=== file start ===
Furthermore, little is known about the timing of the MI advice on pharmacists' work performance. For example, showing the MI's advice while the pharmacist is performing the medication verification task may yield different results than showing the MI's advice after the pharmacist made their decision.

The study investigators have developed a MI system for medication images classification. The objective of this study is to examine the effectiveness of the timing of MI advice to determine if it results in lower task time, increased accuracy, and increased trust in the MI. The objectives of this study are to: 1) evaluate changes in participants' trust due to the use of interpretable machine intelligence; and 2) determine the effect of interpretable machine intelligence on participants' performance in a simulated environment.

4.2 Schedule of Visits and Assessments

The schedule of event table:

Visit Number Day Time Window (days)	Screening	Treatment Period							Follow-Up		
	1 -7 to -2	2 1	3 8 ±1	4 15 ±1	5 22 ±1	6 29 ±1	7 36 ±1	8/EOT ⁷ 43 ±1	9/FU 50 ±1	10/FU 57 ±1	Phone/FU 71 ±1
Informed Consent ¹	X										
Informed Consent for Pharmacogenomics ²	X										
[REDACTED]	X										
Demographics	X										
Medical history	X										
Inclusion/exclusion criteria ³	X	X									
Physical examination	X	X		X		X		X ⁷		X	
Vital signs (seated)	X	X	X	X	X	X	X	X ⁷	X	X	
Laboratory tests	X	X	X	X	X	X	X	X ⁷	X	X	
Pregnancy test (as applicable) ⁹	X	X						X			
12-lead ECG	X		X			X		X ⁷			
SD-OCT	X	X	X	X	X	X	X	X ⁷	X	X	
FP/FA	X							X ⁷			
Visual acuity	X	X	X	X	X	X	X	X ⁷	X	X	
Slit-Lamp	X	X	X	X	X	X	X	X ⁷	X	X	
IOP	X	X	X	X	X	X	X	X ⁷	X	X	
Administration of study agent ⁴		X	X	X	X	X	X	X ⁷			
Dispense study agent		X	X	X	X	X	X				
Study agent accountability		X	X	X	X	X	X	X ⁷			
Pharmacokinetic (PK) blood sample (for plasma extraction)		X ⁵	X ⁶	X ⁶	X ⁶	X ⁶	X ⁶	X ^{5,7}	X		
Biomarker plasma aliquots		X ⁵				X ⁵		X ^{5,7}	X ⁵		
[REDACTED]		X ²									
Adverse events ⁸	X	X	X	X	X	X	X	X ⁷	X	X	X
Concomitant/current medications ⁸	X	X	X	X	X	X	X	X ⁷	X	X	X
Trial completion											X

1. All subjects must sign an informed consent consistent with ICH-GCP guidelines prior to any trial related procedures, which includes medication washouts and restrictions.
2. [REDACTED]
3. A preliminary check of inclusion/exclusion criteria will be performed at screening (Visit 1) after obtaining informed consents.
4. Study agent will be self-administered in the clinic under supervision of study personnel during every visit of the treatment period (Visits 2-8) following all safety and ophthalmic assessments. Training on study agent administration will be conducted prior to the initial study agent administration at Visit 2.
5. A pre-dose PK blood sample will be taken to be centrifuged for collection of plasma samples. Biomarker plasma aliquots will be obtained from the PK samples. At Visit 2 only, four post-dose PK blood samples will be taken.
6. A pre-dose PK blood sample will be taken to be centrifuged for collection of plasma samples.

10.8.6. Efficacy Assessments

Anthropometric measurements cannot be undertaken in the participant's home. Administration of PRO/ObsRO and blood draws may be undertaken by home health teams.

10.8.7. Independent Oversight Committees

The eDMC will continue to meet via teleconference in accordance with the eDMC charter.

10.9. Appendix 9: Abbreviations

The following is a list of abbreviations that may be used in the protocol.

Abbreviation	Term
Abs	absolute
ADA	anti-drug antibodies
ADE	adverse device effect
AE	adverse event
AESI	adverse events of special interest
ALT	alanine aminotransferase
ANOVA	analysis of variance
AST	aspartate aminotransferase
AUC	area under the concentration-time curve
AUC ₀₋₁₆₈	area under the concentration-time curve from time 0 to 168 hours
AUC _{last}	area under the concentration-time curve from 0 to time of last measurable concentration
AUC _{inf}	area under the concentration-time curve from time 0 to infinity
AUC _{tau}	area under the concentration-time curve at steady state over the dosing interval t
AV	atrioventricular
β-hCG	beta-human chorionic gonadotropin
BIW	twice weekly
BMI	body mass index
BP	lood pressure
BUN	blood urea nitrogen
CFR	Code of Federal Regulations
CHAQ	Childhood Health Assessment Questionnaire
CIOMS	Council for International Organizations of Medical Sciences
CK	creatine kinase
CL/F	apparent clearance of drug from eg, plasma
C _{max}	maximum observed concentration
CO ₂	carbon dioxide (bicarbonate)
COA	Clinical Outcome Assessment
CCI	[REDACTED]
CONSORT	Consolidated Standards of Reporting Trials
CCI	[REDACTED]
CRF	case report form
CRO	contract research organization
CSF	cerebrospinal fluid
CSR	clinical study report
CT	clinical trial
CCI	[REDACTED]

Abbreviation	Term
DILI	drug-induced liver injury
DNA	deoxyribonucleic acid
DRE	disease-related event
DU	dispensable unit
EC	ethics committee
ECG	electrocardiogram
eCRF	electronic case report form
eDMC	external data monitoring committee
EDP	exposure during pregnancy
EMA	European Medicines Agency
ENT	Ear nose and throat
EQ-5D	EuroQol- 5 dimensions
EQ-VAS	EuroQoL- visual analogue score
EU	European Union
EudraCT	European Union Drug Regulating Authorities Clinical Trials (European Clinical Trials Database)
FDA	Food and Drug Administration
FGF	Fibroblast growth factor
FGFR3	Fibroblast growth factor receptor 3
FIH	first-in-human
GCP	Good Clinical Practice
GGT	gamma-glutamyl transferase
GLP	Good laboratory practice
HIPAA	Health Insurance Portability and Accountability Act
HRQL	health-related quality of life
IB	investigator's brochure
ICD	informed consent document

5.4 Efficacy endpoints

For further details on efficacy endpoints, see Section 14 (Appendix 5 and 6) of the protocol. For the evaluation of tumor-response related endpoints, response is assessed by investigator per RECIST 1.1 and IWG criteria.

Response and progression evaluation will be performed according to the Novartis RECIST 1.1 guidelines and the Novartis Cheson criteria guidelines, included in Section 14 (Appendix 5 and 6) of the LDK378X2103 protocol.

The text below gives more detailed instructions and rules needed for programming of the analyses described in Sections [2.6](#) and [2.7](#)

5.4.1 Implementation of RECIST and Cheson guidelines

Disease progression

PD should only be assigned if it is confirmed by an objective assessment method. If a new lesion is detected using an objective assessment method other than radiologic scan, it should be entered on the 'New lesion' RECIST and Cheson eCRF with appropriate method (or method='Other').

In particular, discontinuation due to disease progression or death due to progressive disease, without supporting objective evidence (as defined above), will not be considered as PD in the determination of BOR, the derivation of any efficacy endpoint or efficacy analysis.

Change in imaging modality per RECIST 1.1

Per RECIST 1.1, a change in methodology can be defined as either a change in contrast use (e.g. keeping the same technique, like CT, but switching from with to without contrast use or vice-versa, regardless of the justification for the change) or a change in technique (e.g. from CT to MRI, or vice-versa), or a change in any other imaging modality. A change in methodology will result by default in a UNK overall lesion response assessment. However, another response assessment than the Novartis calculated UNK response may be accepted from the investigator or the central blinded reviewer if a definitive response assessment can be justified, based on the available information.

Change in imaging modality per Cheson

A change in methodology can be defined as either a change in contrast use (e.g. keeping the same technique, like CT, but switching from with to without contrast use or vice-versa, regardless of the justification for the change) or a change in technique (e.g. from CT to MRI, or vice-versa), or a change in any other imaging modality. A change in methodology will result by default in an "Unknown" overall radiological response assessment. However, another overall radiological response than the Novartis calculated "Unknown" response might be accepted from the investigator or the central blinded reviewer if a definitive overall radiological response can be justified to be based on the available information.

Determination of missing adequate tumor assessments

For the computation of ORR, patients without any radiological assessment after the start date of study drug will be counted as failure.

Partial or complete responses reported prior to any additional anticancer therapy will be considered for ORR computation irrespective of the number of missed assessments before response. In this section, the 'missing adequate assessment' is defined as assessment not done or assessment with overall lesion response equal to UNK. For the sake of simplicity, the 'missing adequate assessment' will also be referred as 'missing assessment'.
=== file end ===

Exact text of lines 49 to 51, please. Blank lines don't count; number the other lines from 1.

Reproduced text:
AESI	adverse events of special interest
ALT	alanine aminotransferase
ANOVA	analysis of variance